"I've got my son back through Narconon Drug Rehab!"
How to Talk to Your Kids About Drugs
First and foremost it is important to be educated about drugs yourself.
This site and others can provide you with information - see
FAQ drugs. There are many other
resources available, including several government websites that provide
basic drug information, current news, and study results.
Also important is how you talk to your kids. What has never worked with
drug education is to tell a person something from an authoritative
viewpoint. As soon as one starts in with that approach, the child will
immediately tune the person out. A better approach is to ask them
questions and then provide basic, true information.
One can just ask "What have you heard about drugs that is good?"
At this point is is very important for the parent to simply listen to the
child's response without interrupting them. Give them your full attention,
no matter what they say, be patient and listen carefully.
When they have finished telling you the good things they have heard about
drugs, we have found it is best to just say "thank you" or "I understand"
to the communication they just gave you. This helps give your child
confidence that they can talk to you and that you are interested in what
they have to say. It's like having communication with your best friend,
only this one happens to be your child.
Now that they have told you what they heard that was positive about drugs,
it is time to get them the correct information. The objective is to give
the child correct information so they can make sound decisions on their
own. We have found that when young people are given the accurate
information about drugs their attitude about them changes and they make
their own decisions not to use them. Their own solid decision will carry
them a long way.
When providing them with information, ensure that they fully understand
it. Consult their understanding and ask for an example of what they have
just learned. If they ask a question that you can't answer, it is
important that you are honest with them and don't try and make something
up. Use the opportunity to work with them to find the answer.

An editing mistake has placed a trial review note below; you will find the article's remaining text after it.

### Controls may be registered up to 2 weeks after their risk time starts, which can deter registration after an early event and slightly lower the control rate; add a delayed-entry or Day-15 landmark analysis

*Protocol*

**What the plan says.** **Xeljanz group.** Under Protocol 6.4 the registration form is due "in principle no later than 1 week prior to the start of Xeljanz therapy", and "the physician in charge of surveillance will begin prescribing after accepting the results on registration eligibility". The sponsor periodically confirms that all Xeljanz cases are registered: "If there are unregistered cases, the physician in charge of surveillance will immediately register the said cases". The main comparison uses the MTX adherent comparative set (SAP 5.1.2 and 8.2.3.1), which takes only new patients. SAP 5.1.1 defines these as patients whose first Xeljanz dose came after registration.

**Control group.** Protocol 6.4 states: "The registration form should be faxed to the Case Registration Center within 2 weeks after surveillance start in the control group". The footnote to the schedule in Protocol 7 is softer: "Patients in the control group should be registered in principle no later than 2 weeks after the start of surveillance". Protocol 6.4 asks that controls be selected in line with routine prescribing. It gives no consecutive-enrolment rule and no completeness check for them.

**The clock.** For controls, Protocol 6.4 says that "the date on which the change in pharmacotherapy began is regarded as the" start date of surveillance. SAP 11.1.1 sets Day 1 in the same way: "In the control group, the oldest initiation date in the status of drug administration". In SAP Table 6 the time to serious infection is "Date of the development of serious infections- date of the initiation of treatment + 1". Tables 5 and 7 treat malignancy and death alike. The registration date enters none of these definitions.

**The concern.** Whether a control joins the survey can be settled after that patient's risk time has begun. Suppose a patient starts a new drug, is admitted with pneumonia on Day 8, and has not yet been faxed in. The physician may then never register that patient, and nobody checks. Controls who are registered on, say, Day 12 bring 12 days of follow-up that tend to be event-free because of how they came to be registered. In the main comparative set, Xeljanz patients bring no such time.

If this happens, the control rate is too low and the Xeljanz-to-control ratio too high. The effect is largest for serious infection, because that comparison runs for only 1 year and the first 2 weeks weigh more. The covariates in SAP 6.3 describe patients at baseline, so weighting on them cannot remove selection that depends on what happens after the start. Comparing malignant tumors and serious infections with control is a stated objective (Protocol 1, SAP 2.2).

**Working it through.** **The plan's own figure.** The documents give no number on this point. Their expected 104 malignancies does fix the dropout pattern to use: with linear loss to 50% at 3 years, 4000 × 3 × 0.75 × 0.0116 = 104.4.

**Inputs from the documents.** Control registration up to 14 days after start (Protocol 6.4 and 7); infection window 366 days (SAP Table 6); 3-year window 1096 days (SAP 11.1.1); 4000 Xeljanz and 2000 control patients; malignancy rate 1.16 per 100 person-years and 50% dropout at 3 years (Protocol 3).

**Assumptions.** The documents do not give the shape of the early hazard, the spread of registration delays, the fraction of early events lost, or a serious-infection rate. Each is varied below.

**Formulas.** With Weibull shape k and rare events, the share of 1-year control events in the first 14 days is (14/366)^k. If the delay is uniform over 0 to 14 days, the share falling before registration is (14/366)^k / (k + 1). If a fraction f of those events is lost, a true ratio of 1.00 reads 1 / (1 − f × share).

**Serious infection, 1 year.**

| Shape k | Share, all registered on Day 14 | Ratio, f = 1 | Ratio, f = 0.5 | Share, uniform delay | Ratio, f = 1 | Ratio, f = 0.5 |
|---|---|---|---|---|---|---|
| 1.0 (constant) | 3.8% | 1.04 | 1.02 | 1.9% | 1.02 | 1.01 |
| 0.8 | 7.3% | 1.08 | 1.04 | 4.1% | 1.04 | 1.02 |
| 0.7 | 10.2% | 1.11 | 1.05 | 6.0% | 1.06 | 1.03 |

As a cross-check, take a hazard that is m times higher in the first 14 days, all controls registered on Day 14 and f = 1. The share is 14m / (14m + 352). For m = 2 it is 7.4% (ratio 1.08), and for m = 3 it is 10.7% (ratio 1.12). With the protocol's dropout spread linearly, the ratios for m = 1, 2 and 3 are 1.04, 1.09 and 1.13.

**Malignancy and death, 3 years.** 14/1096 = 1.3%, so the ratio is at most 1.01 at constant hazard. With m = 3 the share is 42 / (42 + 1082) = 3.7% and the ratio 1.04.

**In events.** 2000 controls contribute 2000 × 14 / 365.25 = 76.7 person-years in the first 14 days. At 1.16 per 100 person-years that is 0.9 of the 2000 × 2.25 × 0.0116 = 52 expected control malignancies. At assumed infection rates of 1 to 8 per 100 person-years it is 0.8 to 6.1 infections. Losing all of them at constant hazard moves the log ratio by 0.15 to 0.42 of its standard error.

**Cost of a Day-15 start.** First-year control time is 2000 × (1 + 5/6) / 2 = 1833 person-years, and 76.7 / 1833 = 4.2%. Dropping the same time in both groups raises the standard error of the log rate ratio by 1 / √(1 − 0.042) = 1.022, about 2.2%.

Honestly, patience and good communication are the key to talking to your
kids about drugs. Getting their questions answered will help ensure they
make the right decision not to use drugs.
Signs and Symptoms of drug use
There are many signs, both physical and behavioural, that indicate drug
use. Each drug has it's own unique manifestations but there are some
general indications that a person is using drugs.
- Sudden change in behaviour
- Mood swings-irritable and grumpy and then suddenly happy and bright
- Withdrawal from family members
- Careless about personal grooming.
- Loss of interest in hobbies, sports, and other favourite activities.
- Changed sleeping pattern; up at night and sleeps during the day.
- Red or glassy eyes
- Sniffly or runny nose
The following are some of the signs and symptoms of specific drug use:
Methamphetamines: "Wired," sleeplessness for days and weeks at a
time, total loss of appetite, extreme weight loss, dilated pupils,
excited, talkative, deluded sense of power, paranoia, depression, loss of
control, nervousness, unusual sweating, shaking, anxiety, hallucinations,
aggression, violence, dizziness, mood changes, blurred vision, mental
Cocaine: Impaired thinking, confused, anxious, depressed, short
tempered, panic attacks, suspiciousness, dilated pupils, sleeplessness,
loss of appetite, decreased sexual drive, restlessness, irritability, very
talkative, scratching, hallucinations, paranoia.
LSD (Acid): Dilated pupils, skin discoloration, loss of
coordination, false sense of power, euphoria, distortion of time and
space, hallucinations, confusion, paranoia, nausea, vomiting, loss of
control, anxiety, panic, helplessness, and self destructive behaviour.
PCP: Sometimes violent or bizarre behaviour, suicide has often
occurred, paranoia, fearfulness, anxiety, aggressive or withdrawn, skin
flushing, sweating, dizziness, total numbness, and impaired perceptions.
Inhalants: Short-lasting euphoria, giggling, silliness, dizziness.
Then come the headaches and full-blown "faintings" or going unconscious.
Long-term Use: Short-term memory loss, emotional instability,
impairment of reasoning, slurred speech, clumsy staggering gait, eye
flutter, tremors, hearing loss, loss of sense of smell, and escalating
stages of brain atrophy. Sometimes these serious long-term effects are
reversible with body detoxification and nutritional therapy; sometimes the
brain damage is irreversible or only partially reversible.
Heroin: Chemically enforced euphoria. "Nodding," which is a
dreamlike state, near sleep, drifting off for minutes or hours. For long
time abusers heroin may act like a stimulant and they can do a normal
daily routine; however, for others, it leaves them completely powerless to
Marijuana: Compulsive eating, bloodshot red eyes that are squinty
(they may have trouble keeping them open), dry mouth, excessive and
uncontrollable laughter, forgetfulness, short term memory loss, extreme
lethargy, delayed motor skills, occasional paranoia, hallucinations,
laziness, lack of motivation, stupidity, sickly sweet smell on body, hair,
and clothes, and strong mood changes and behaviours when the person is
Depressants: (Tranquilizers and Barbiturates): Decreased
inhibition, slowed motor coordination, lethargy, relaxed muscles,
staggering gait, poor judgment, slow, uncertain reflexes, disorientation,
and slurred speech.
Help prevent drug
abuse. Narconon in the UK also offers a drug education
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